Tags: Career Guidance, HR, career-guidance-hr...

By Amber Howard

Because newly qualified HR professionals often start their careers at an entry-level administrative role, the prospect of climbing the HR career ladder from Administrator to Advisor can seem like a daunting feat.

Ultimately, Employee Relations is the backbone of a successful career in HR. Although you may have studied employment law prior to your first HR job, you need to keep your knowledge up to date and actively look for ways to continue utilising your knowledge and expertise in the real world. So without further ado, here are my top tips to help you climb the HR career ladder.

Top tips to help you climb the HR career ladder

At the end of the day, you need to really want to progress professionally in order to do so. This will involve proactively continuing to develop your skills and keep yourself abreast of any changes that impact both your specific role and the wider HR sector. Below, I outline my top four tips to help you progress in your HR career.

1. Read beyond the job title, and don't settle for less than what you want

Although you’ll never jump straight from qualification into a senior HR job, it’s important to note that one company’s HR Administrator is another’s HR Assistant. Confused? Well you’re not alone, as many young HR professionals feel the same way when wading through an ocean of job titles, without much knowledge on which HR job to apply for.

However, this simply means that culture, core values and ways of working may differ from one employer to another. While some companies may offer a newly-appointed HR Administrator great exposure and multiple opportunities to gain hands-on experience under managers who will mentor and support their professional development, others will draw clear hierarchal lines with no room for fresh-faced HR professionals to develop their skills or diversify their role.

For this reason, you should go over job descriptions with a fine-tooth comb to decipher what each one entails. Some may be geared towards admin duties, while others may call for more consultative activities. Realistically speaking however, not all companies necessarily live up to the promises they make. So if you feel your career stagnating in one company, don’t be afraid to evaluate alternative options.

2. Continuously learn and develop your skills

Throughout your career, you should continue to make every effort to equip yourself with the skills and experience needed to progress to the role of HR Advisor. This could be achieved through an additional training course, e-learning or a sector-specific seminar.

But undoubtedly the best way to learn any new skill is through hands-on experience. For this reason, you should take initiative and ask for more exposure to certain projects in addition to your existing role, and don’t be afraid to get your hands dirty. These include the following:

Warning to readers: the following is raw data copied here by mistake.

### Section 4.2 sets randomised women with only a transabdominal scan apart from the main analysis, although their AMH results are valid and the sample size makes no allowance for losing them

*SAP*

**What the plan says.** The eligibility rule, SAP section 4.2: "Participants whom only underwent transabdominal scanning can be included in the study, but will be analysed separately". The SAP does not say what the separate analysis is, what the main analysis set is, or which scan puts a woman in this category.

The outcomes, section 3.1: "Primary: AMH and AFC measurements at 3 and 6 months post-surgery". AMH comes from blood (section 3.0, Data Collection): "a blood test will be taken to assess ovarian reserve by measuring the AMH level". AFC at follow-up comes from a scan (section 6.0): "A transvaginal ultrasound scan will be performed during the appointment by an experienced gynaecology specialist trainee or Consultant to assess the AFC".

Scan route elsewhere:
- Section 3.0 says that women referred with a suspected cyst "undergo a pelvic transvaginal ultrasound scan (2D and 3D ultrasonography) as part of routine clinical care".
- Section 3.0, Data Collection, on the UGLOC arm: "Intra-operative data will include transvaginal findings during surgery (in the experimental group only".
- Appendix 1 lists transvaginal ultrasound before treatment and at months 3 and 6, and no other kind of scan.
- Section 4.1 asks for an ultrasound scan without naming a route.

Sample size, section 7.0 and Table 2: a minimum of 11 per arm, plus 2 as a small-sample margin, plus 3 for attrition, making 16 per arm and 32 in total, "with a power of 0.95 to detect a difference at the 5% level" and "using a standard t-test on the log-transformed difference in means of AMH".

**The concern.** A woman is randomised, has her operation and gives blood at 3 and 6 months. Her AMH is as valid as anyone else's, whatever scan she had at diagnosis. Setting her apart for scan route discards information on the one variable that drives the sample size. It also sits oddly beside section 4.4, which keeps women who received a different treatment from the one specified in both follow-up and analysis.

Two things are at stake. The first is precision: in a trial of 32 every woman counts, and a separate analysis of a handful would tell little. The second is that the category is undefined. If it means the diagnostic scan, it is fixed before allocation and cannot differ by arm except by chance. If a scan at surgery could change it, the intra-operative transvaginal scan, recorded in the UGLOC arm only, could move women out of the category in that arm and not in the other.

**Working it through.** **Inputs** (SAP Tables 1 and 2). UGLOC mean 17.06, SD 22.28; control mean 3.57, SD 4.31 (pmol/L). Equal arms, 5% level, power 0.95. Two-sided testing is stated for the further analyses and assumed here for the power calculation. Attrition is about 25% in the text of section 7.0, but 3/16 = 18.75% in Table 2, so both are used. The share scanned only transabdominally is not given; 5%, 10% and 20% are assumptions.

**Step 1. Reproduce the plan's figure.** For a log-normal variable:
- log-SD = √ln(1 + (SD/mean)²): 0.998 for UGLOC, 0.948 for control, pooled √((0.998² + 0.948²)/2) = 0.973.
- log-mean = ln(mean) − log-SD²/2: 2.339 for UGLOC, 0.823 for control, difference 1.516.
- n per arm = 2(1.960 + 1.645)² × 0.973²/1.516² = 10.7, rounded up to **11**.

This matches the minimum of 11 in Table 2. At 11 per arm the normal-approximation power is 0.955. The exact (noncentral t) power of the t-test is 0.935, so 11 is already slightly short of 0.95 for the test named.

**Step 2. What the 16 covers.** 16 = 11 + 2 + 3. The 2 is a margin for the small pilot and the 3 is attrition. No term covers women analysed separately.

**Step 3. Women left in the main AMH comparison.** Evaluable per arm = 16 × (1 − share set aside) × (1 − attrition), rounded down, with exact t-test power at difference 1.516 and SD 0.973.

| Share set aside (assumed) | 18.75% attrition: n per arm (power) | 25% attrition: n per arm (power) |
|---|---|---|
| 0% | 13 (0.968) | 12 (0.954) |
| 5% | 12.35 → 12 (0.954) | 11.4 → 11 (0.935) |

• Take the lead with employee relations case work, such as disciplinary procedures or grievances

  • Get involved in complex employee relations case work where possible, as referred to earlier, this is the backbone of HR. This includes, but is not limited to note-taking, supporting a senior HR professional in a meeting, carrying out a full investigation and interviewing witnesses.

  • Provide an analysis of HR metrics – such as long term sickness, attrition, open cases, recruitment and engagement.

  • Coaching and up-skilling managers in HR policies and practices, or support a senior HR professional in doing so.

  • Manage consultation processes, or support a senior HR professional in doing so

  • Take the lead on employment law projects, such as implementing policies to align with the General Data Protection Regulation (GDPR), Gender Pay Gap Reporting or the Apprenticeship Levy.

  • Be involved with union liaison and negotiation by attending meetings with the unions, or supporting a senior HR professional in union negotiations.

  • Policy and procedure writing / amendment and launch to the business.

3. Keep yourself informed of current or looming issues which impact your sector

Whether it’s brought about by emerging technology or new legislation, continuous evolution is inevitable in the world of business. As such, HR professionals must adapt to change through keeping themselves informed of current or looming issues which may impact their sector. This is particularly important where employment law is concerned, and you should keep yourself updated on the following:

  • Gender Pay Gap

  • Government

  • Apprenticeship Levy

  • Shared Parental Leave

  • General Data Protection Regulation (GDPR)

In short, remember that your career success is largely underpinned by your desire to continuously improve on a professional level, as well as your willingness and initiative to proactively apply newly-cultivated skills and knowledge to your current role. Trust me, someone is bound to take notice and reward your efforts.

Fancy a career in HR?

Whether you’re looking for a temp or permanent role in HR, we at Search are recruiting HR professionals at all levels. If you need further advice, or wish to discuss upcoming HR roles in the North West, you contact Amber Howard on [email protected] Alternatively, you can find our full list of vacancies by clicking the button below!